TALISMAN CUTS 15%
Talisman Energy Inc., the Canadian energy firm being taken over by Spain's Respol SA, has joined an expanding list of oil-and-gas producers who are cutting jobs and shaving capital budgets as oil prices continue to slump.
Talisman will cut its workforce by 10% to 15%, or around 150 to 200 employees, and has reduced its 2015 capital program due to low commodity prices, spokesman Brent Anderson said Wednesday.
The news comes the same day the Canadian unit of oil and gas firm ConocoPhillips confirmed it would cut its workforce by 7%, or about 200 positions, due to lower energy prices.
"This difficult decision was made based on the current challenging economic environment," a ConocoPhillips Canada spokeswoman said. On Tuesday, the unit's Houston-based parent said it would curb capital spending through 2017 on expectations that commodities prices will remain volatile.
Talisman is targeting a 2015 capital program of $2.1 billion, a 30% reduction from 2014 spending and down from its original 2015 target of $2.7 billion, according to year-end disclosure documents released earlier this month.
The Talisman job cuts, which affect both contract workers and employees, are primarily at Talisman's Calgary, Alberta, head office and aren't related to the company's pending takeover by Repsol, Mr. Anderson said. Talisman agreed in December to be acquired by Repsol for around $8.3 billion. That deal is expected to close in the second quarter.
Slumping oil prices, which hit a six-year low on Wednesday on growing U.S. crude stockpiles, are forcing U.S. and Canadian oil and gas producers to pare back on staff and spending plans.
On Tuesday, Talisman's Calgary peer Nexen Energy ULC said it would cut around 13% of its workforce, or about 400 jobs, due to falling revenue from the more than 50% drop in crude prices since the middle of last year. And earlier Wednesday, smaller Canadian energy player Athabasca Oil Corp. said it had cut costs in all areas, including slashing its head-office workforce by about 50% since the start of 2014.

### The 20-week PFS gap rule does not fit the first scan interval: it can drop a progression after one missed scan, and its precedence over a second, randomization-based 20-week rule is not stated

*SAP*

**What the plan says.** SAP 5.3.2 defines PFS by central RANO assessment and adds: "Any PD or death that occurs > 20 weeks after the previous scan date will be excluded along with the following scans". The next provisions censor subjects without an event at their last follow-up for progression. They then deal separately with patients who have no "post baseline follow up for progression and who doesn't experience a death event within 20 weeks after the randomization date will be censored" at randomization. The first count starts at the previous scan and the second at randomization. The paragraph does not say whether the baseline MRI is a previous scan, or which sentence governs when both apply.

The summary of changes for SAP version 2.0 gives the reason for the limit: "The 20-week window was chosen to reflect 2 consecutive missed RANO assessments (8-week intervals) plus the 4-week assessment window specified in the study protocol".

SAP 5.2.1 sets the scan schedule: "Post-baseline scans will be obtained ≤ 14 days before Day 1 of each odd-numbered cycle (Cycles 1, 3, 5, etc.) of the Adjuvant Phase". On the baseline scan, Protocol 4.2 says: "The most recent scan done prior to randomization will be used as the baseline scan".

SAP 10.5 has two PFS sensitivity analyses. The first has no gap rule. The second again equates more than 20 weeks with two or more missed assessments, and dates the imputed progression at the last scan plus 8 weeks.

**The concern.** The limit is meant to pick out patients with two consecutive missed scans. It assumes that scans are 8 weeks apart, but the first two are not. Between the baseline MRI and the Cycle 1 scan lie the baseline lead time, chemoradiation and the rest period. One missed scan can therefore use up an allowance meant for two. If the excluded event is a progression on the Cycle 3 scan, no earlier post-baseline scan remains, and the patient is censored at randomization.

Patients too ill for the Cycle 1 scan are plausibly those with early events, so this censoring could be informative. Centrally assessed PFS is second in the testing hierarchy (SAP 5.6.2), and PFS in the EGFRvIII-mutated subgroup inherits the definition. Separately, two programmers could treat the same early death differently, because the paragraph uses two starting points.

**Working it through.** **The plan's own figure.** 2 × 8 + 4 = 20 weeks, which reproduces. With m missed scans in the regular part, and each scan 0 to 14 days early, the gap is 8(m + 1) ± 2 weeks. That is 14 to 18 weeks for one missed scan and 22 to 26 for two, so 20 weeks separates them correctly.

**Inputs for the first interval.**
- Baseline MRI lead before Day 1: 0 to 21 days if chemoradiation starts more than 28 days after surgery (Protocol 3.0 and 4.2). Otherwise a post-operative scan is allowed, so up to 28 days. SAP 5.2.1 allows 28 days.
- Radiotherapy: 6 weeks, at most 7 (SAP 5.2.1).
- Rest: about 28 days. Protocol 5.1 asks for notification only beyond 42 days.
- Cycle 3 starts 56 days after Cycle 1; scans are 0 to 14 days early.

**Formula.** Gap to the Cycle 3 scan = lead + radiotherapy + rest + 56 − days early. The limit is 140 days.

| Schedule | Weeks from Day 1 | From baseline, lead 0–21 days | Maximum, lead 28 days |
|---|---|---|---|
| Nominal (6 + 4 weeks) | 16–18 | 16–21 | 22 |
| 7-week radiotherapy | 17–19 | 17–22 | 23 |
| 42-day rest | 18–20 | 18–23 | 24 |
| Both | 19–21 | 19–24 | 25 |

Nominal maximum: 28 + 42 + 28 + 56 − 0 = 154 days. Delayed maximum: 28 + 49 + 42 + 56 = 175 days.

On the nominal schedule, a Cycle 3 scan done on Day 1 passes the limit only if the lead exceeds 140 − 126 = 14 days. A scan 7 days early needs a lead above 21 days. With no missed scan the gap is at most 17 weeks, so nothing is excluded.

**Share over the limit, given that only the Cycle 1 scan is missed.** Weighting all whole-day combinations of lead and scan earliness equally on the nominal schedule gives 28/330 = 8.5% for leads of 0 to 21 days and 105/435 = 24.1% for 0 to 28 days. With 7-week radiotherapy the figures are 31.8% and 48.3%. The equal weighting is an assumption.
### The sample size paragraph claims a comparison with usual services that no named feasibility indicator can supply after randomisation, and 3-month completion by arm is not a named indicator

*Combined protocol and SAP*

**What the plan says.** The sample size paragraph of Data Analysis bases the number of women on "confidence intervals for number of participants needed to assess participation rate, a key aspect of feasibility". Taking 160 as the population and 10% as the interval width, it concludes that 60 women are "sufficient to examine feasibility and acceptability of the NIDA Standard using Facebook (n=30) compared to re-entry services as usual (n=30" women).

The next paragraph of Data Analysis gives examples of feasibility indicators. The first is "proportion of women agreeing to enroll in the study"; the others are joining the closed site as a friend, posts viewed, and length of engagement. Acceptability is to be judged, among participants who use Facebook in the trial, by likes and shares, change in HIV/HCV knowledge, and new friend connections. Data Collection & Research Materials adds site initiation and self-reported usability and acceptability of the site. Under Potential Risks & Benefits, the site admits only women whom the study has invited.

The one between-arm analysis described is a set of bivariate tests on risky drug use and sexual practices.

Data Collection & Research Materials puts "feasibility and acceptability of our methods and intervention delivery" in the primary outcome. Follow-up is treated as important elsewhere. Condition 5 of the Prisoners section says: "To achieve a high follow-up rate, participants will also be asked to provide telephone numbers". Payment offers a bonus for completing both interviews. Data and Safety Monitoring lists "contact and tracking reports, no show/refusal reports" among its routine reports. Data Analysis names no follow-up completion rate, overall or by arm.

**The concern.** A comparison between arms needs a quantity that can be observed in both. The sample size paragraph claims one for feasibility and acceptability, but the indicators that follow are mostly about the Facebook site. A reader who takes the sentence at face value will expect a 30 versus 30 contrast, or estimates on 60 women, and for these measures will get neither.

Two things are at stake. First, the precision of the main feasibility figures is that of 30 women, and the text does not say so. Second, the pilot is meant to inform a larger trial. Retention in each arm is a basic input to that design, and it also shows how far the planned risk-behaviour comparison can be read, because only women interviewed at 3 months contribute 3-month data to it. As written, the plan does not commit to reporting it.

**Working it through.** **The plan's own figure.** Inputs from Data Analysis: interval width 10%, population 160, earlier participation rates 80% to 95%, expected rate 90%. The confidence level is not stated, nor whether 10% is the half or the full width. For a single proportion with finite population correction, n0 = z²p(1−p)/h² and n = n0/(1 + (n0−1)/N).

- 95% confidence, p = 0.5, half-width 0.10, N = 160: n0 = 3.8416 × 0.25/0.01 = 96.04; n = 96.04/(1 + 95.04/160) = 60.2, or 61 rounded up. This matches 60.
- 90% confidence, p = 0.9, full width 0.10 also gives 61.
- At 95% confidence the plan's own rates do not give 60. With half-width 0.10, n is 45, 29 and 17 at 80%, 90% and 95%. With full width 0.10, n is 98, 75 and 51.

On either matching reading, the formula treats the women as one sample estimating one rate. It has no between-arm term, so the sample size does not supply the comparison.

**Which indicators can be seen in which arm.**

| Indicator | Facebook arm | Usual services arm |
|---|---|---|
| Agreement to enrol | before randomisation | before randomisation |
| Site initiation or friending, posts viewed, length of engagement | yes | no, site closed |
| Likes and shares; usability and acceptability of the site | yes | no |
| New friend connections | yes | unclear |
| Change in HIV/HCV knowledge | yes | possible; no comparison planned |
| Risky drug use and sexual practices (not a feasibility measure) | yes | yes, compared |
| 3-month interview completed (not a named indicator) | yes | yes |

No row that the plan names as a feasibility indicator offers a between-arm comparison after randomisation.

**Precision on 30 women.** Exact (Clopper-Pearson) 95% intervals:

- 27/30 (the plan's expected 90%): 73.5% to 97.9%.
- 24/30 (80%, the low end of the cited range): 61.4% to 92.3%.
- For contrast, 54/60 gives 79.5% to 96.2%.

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GAZPROM - The parties discussed relevant issues related to bilateral cooperation, including the Baltic LNG project. Emphasis was placed on the priority measures aimed at developing a joint design concept (pre-FEED).
BHGE - U.S. Rig Count is up 11 rigs from last week to 1,063, with oil rigs up 8 to 869, gas rigs up 4 to 193, and miscellaneous rigs down 1 to 1. Canada Rig Count is up 13 rigs from last week to 195, with oil rigs up 8 to 127 and gas rigs up 5 to 68.
REUTERS - Brent crude futures had risen $1.02 cents, or 1.3 percent, to $81.28 a barrel by 0637 GMT. The contract dropped 3.4 percent on Thursday following sharp falls in equity markets and indications that supply concerns have been overblown. U.S. West Texas Intermediate (WTI) crude futures were up 80 cents, or 1.1 percent, at $71.77 a barrel, after a 3 percent fall in the previous session. WTI is on track for a 3.5 percent drop this week.
EIA - Brent crude oil spot prices averaged $79 per barrel (b) in September, up $6/b from August. EIA expects Brent spot prices will average $74/b in 2018 and $75/b in 2019. EIA expects West Texas Intermediate (WTI) crude oil prices will average about $6/b lower than Brent prices in 2018 and in 2019.